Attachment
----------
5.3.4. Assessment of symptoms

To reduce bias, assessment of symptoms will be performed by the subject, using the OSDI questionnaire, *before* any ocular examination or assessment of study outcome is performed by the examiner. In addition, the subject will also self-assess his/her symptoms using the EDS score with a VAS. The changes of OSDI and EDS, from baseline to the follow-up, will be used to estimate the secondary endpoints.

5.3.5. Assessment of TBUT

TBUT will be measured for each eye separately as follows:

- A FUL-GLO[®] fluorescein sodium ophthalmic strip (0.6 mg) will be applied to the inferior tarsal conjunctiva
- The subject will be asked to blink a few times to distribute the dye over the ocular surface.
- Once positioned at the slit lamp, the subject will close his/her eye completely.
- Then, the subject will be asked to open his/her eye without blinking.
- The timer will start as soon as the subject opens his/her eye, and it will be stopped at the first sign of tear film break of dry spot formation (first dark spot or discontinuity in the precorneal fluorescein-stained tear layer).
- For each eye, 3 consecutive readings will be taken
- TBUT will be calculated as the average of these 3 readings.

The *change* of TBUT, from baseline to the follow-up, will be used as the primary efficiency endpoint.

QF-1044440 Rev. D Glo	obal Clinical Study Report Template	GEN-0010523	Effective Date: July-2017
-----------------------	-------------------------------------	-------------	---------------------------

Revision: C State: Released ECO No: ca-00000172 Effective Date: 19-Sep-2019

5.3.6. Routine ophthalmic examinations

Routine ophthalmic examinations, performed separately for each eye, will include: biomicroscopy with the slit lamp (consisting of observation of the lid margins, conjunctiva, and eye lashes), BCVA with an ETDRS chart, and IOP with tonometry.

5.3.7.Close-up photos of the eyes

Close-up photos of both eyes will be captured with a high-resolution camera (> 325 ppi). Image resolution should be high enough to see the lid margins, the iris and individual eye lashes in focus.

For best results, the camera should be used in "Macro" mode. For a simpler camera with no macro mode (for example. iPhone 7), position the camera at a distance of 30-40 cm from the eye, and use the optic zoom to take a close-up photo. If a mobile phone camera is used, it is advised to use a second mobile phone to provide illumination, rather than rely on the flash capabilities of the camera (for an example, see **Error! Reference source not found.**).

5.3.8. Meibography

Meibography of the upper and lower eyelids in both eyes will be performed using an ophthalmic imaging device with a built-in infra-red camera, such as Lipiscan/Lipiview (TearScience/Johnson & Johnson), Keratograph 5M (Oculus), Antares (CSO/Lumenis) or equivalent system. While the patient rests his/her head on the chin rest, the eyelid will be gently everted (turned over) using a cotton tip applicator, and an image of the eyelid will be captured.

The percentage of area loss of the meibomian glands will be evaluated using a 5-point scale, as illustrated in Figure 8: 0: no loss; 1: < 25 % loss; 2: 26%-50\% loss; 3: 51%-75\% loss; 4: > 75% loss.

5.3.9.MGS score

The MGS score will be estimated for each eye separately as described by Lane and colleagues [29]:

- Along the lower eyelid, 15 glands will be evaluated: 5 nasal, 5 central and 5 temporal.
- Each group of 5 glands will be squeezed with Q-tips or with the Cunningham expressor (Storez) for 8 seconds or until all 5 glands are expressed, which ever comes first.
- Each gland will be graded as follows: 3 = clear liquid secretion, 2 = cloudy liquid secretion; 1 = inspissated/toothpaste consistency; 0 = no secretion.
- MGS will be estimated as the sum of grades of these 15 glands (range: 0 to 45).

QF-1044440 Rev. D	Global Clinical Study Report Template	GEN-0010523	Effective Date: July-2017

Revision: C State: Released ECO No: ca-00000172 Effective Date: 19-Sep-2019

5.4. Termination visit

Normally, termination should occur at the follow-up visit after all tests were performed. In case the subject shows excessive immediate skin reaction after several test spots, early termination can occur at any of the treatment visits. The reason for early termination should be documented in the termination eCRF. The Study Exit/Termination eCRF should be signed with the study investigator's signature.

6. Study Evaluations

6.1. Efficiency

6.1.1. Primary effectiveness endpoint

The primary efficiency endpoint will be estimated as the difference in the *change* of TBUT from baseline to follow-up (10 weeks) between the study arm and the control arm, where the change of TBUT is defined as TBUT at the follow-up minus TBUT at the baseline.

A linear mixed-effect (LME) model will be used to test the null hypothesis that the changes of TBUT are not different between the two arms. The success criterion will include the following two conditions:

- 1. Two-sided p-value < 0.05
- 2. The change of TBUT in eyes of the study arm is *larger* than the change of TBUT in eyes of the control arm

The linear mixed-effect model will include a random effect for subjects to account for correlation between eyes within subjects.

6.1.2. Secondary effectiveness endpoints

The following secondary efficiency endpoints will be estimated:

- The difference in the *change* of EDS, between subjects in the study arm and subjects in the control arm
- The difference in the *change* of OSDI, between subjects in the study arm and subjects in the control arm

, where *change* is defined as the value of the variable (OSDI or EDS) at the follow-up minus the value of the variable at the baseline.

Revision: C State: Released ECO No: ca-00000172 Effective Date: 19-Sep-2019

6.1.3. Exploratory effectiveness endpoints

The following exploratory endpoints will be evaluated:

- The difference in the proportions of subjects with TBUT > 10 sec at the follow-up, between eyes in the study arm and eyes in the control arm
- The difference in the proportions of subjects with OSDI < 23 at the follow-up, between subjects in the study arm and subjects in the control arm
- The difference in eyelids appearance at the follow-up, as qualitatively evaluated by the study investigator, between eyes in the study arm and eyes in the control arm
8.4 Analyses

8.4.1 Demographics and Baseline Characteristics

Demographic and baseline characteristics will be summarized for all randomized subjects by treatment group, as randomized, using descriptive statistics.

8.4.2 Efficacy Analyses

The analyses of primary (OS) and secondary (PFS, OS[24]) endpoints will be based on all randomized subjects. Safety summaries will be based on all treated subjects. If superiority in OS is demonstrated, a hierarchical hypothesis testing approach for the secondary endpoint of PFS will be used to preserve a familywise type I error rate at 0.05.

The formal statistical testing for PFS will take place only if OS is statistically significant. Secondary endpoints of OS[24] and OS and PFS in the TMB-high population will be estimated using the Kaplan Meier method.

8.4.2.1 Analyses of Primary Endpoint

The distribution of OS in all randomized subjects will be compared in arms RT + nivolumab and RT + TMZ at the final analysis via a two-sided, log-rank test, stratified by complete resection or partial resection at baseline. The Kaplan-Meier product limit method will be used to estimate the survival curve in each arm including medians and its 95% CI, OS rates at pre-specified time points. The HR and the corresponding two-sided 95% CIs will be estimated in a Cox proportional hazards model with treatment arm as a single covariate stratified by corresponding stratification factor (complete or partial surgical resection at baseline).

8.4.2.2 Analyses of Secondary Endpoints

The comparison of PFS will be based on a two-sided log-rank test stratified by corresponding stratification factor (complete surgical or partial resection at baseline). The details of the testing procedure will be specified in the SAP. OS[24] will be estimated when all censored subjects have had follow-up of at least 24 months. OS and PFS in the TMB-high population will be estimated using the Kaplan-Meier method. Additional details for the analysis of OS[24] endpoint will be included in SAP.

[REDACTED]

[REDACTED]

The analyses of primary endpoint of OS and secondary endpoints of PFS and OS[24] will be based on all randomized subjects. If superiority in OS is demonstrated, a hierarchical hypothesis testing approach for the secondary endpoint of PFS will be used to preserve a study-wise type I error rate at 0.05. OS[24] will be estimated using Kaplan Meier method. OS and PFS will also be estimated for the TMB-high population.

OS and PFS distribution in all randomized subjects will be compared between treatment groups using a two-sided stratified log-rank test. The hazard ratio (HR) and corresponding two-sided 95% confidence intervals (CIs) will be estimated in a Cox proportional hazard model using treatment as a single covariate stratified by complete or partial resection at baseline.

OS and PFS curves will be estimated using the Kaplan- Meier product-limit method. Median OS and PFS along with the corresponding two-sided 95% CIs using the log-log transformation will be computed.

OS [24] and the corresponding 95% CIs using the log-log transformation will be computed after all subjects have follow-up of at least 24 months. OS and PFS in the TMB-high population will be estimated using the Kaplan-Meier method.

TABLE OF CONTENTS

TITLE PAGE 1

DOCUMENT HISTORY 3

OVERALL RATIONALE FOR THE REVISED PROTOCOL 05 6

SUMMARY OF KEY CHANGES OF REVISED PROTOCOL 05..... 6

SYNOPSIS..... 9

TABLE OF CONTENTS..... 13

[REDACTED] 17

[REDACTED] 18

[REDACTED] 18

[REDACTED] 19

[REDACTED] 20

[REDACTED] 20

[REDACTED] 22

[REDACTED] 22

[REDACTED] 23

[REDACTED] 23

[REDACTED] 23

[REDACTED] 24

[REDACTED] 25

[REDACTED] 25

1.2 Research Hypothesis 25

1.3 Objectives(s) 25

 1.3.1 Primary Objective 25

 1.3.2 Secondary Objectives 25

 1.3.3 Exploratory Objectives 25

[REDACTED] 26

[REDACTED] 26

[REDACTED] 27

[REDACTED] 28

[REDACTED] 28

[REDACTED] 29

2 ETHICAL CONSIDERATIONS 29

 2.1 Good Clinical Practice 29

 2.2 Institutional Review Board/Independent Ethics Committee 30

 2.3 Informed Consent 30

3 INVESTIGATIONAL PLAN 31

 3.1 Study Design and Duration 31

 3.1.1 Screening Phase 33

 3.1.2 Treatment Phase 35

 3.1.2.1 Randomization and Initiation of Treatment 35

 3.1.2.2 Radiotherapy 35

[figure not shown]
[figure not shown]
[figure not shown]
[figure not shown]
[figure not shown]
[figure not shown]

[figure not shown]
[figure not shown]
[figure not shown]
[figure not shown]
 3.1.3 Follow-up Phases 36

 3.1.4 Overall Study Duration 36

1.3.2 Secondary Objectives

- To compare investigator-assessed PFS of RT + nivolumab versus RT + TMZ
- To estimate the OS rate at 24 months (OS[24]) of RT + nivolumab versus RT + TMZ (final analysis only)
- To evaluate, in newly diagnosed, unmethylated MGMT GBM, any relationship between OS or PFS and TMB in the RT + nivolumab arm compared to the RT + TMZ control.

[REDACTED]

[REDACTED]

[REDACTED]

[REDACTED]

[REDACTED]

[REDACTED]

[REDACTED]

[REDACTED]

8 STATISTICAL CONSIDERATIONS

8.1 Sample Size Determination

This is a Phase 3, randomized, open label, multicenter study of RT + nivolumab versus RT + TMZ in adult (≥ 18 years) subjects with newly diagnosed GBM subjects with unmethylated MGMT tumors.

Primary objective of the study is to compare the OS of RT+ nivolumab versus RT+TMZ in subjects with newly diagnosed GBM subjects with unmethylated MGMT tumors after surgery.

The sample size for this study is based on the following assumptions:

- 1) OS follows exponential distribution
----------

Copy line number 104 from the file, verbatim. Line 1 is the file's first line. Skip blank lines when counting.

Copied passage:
 2.3 Informed Consent 30